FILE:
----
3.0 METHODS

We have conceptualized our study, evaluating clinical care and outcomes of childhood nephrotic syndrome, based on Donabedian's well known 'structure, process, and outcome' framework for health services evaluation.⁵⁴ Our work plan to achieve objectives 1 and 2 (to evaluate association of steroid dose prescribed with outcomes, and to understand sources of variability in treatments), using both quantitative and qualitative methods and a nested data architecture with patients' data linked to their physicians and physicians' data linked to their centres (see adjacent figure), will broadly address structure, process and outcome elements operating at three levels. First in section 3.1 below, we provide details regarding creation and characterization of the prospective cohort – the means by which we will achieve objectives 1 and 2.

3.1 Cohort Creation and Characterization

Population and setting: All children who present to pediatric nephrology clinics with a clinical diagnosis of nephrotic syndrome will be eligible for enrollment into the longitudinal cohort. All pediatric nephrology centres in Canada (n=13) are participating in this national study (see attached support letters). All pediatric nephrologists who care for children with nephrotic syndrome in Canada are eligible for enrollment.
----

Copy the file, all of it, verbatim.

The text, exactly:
3.0 METHODS

We have conceptualized our study, evaluating clinical care and outcomes of childhood nephrotic syndrome, based on Donabedian's well known 'structure, process, and outcome' framework for health services evaluation.⁵⁴ Our work plan to achieve objectives 1 and 2 (to evaluate association of steroid dose prescribed with outcomes, and to understand sources of variability in treatments), using both quantitative and qualitative methods and a nested data architecture with patients' data linked to their physicians and physicians' data linked to their centres (see adjacent figure), will broadly address structure, process and outcome elements operating at three levels. First in section 3.1 below, we provide details regarding creation and characterization of the prospective cohort – the means by which we will achieve objectives 1 and 2.

3.1 Cohort Creation and Characterization

Population and setting: All children who present to pediatric nephrology clinics with a clinical diagnosis of nephrotic syndrome will be eligible for enrollment into the longitudinal cohort. All pediatric nephrology centres in Canada (n=13) are participating in this national study (see attached support letters). All pediatric nephrologists who care for children with nephrotic syndrome in Canada are eligible for enrollment.